Optical fibre sensors for structural health monitoring in aerospace airframes
Associate Professor Steven Hinckley
Edith Cowan University
A/Prof Steven Hinckley is a physicist working in the Photonics Research Laboratory and Centre for Communication and Electronics Research in Edith Cowan University (ECU). He joined ECU in 1993 having previously worked in CSIRO and Telstra Research Laboratories. Steve explained that he has a vision of an all-optical-fibre system for sensing and for control, including transmission of power over optical fibre. His focus in this presentation was on non-destructive structural health monitoring (SHM), particularly by the applications Fibre Bragg Gratings (FBG).
Steve started his presentation with an overview of SHM and current monitoring methods, particularly for aerospace airframes. Current aircraft life is dominated by very conservative limits imposed to avoid failure and consequent risk of loss of life. These conservative limits result in high costs for inspection and relatively short service lives for structures. Even so, human error in inspection and maintenance is estimated to be a factor in around 15% of accidents. The demands on inspection are increasing with the adoption of composite fibre reinforces structures, which are subject to manufacturing defects, fatigue (delamination), impact from dropped tools and bird strikes, and lightning strikes. The reinforcing fibres in composites are in themselves a kind of defect. The aim of SHM is increased safety at lower cost, and Steve referred to and to a current Federal Aviation Administration-Sandia SHM testing program on full-size B737 aircraft. This program is using a variety of current monitoring methods, but not methods based on optical fibres that are currently under development.
Common indicators of structural health are elongation (strain) and acoustic emission from crack growth events. These can all be monitored with optical fibres, notably with FBGs. An optical fibre consists of an optically transparent core with a transparent coating that has a slightly higher refractive index (RI). Light rays that would otherwise escape from the core undergo total internal reflection at the interface and so are confined to the fibre allowing transmission of light with very little loss. The use of optical fibres is not confined to the visible spectrum.
A FBG is an optical structure that interferes with this free transmission of light along the fibre so that light of a specific wavelength is reflected back from the FBG to the source end of the fibre. A FBG consists of a length of fibre in which the RI of the core has been changed (slightly) in a periodic pattern over short (several millimetres) length of the fibre. They are normally formed in situ by a high powered laser targeted at the desired location for the FBG. The periodic spacing of the ‘grid’ of tiny sections of fibre with changed RI determines the wavelength that will be reflected. Thus, if the section of fibre containing the FBG is stretched, the resultant change in spacing of the grid causes a change in the wavelength of the reflected light.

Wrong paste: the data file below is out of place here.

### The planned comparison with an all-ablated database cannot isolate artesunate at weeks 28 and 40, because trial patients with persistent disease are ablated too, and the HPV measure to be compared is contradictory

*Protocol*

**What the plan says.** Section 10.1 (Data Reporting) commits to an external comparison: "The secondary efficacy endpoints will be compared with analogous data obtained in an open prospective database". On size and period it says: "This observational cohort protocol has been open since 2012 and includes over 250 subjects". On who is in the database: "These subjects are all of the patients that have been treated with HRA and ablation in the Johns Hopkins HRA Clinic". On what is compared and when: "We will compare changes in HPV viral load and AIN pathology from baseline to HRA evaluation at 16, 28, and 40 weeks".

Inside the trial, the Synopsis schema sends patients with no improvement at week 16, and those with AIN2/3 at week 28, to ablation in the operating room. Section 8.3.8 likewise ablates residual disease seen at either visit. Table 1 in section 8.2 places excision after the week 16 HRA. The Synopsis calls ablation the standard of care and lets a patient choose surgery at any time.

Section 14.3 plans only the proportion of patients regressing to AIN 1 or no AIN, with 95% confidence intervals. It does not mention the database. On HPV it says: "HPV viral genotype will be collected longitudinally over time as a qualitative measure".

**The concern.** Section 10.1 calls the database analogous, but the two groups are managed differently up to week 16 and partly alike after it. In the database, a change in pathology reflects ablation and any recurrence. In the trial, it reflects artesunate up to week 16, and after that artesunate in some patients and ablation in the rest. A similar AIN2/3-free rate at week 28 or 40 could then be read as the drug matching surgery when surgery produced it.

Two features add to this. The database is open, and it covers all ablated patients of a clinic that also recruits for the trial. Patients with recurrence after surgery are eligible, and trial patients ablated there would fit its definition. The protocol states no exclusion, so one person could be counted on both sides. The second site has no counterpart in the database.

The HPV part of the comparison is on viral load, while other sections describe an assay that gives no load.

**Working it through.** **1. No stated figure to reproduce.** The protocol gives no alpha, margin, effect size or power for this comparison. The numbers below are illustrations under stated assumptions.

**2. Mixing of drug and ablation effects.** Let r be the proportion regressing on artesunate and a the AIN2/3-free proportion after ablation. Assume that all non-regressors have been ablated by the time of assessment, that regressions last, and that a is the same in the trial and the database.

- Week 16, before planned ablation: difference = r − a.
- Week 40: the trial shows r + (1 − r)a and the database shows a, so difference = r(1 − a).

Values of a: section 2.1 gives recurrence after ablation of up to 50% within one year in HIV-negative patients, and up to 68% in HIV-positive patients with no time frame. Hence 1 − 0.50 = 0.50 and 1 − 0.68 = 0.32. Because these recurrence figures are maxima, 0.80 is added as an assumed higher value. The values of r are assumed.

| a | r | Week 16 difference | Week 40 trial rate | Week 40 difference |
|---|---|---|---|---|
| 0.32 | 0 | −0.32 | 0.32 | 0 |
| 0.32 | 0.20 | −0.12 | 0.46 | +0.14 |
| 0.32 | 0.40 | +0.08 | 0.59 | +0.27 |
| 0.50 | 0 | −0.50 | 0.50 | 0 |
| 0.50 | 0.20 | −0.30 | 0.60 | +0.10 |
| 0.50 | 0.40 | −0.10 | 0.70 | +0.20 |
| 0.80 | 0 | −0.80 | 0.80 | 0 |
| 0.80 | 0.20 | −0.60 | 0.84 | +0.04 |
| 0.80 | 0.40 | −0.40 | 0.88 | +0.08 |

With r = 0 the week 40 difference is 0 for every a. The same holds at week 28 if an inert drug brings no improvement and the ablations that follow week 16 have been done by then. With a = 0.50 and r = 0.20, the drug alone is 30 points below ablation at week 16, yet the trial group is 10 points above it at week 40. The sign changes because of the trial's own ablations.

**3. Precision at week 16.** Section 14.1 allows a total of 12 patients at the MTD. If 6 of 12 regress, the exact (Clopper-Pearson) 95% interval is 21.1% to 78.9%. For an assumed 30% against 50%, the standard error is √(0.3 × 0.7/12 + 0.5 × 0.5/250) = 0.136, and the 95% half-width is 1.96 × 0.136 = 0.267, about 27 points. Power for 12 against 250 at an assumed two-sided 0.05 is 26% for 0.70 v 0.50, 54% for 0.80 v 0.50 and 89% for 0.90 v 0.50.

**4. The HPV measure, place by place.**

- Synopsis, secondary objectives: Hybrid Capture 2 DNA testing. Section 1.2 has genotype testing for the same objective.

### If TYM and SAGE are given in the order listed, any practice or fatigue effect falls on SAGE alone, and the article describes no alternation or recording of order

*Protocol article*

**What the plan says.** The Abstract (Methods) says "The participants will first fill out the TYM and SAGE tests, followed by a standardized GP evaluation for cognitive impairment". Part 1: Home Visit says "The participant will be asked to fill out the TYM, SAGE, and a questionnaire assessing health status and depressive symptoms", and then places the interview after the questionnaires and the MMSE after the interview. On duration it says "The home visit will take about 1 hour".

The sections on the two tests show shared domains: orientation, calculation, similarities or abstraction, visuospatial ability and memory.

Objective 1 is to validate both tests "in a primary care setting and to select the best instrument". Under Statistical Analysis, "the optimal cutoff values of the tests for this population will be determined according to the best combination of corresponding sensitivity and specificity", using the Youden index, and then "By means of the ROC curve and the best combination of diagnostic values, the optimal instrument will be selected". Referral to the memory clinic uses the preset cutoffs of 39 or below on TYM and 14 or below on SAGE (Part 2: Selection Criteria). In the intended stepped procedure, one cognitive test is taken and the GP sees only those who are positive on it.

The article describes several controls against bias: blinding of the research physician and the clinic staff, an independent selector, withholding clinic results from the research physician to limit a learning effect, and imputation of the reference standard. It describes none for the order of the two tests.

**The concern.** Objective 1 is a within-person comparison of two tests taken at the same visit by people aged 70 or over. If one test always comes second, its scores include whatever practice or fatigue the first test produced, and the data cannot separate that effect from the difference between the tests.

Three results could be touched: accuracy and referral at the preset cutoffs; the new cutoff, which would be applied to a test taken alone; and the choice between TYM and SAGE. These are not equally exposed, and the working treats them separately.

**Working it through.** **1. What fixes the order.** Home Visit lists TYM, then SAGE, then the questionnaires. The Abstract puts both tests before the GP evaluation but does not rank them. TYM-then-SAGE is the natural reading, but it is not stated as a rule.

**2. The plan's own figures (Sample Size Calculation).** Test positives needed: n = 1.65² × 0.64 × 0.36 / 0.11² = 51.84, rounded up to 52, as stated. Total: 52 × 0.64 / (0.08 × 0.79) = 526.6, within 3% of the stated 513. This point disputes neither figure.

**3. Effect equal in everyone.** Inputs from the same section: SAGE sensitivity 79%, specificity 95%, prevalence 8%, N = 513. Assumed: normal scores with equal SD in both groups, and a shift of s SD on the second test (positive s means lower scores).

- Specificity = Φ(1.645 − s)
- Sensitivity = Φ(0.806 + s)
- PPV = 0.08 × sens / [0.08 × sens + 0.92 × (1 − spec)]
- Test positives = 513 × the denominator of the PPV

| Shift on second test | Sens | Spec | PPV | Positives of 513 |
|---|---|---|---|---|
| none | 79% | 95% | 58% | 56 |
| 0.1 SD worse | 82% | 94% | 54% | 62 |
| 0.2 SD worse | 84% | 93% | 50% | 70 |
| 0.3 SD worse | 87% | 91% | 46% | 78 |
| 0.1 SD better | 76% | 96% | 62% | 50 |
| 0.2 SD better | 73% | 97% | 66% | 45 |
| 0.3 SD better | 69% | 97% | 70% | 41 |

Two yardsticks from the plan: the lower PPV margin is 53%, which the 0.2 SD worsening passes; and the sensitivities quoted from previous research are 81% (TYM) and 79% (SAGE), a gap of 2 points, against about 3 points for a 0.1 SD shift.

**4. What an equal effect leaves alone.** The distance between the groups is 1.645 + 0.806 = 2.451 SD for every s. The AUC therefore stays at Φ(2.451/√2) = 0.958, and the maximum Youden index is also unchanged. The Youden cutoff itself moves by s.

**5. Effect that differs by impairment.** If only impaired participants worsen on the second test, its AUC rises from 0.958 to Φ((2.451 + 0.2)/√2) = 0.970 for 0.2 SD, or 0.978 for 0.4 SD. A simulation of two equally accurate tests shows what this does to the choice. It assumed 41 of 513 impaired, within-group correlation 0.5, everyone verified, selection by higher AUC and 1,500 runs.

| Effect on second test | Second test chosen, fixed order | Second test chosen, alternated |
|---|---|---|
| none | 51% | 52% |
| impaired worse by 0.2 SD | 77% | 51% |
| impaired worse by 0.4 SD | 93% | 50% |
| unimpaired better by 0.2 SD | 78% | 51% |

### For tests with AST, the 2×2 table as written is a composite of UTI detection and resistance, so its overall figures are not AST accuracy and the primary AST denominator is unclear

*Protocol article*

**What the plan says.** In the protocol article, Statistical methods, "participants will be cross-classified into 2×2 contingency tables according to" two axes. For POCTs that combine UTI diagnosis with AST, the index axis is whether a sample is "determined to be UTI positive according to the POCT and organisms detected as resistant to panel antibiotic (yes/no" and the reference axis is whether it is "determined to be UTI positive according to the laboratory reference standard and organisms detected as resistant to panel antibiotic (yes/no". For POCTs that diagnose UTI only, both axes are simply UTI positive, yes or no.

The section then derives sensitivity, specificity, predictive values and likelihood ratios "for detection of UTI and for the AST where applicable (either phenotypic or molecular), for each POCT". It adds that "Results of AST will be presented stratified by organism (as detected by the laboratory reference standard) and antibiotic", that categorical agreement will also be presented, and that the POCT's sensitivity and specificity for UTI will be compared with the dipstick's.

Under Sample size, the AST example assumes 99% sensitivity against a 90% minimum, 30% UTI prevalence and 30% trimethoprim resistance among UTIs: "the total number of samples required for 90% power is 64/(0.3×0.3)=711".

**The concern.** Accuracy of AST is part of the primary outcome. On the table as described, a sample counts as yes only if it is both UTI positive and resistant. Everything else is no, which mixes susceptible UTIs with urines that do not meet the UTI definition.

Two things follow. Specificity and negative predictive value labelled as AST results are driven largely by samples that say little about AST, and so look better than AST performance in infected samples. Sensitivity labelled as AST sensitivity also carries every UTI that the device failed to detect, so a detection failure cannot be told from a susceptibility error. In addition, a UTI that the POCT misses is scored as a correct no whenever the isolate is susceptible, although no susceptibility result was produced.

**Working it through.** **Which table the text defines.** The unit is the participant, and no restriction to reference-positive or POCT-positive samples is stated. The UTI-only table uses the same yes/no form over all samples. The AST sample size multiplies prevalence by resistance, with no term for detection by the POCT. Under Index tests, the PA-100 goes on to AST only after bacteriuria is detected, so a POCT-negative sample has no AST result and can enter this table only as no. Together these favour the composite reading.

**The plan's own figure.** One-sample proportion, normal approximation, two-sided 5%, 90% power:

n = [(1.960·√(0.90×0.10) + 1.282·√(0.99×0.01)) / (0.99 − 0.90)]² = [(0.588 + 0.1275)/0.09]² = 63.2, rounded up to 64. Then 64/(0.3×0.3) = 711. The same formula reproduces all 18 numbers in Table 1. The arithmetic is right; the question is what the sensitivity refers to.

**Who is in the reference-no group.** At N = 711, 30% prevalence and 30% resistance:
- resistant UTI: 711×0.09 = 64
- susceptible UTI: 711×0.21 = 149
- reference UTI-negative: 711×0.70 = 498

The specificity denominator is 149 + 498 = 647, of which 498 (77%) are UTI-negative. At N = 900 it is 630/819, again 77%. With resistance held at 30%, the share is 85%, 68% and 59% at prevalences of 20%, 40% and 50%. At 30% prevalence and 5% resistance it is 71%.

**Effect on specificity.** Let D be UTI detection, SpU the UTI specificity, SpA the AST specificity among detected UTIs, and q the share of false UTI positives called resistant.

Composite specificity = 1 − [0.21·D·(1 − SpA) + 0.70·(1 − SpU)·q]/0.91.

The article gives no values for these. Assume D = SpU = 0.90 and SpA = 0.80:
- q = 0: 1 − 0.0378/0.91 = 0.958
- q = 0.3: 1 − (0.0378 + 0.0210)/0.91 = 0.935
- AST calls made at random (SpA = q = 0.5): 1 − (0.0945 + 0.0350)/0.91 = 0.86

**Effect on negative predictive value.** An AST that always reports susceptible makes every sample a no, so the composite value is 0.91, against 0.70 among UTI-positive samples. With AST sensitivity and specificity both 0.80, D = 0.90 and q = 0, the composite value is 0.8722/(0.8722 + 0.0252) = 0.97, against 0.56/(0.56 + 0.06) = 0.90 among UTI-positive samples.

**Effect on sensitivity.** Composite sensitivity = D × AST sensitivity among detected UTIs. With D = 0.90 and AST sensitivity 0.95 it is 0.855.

If the section of fibre containing the FBG is bonded to a structure, or embedded within a composite structure, any strain in the structure, including strain caused by the passage of acoustic waves, will change the reflected wavelength. In other words, by ‘interrogating’ the optical signal (measuring changes in the reflected wavelength) the FBG can be used as a strain gauge, and as a pressure wave transducer, monitored by the optical fibre in which it has been formed.
Moreover, an optical fibre can contain more than one FBG, each tuned to a different wavelength. Since light of non-reflected wavelengths can pass through an FBG unaffected, a single fibre can be multiplexed, with multiple signals from the various FBGs within the fibre sharing the same transmission medium. This multiplexing ability also allows transmission of power through the optical fibre at the same time as it is being used for monitoring. This is useful in situations where transmission of electrical currents would create a hazard. Light energy is passed through the fibre to a local photovoltaic (PV) receptor to generate an electrical current at the spot where it is required, for example, to power a transducer.
The additional actions required in achieving Steve’s vision of a practical all-optical SHM monitoring are interrogating the optical signal (the change in wavelength) and integrating the output into electronic circuits. Practical first steps involve integrating optical sensing into current electronic control systems so that the technology can be introduced progressively using existing control infrastructure. Steve’s current research at ECU includes extending laboratory-scale techniques to develop integrated planar FBGs devices that can be bonded to structural surfaces.
At the end of the presentation the audience was able to examine a number of different types of commercially available fibres with embedded FBGs that Steve uses in his research.
Photo L to R: Geoff Williams, A/Prof Steven Hinckley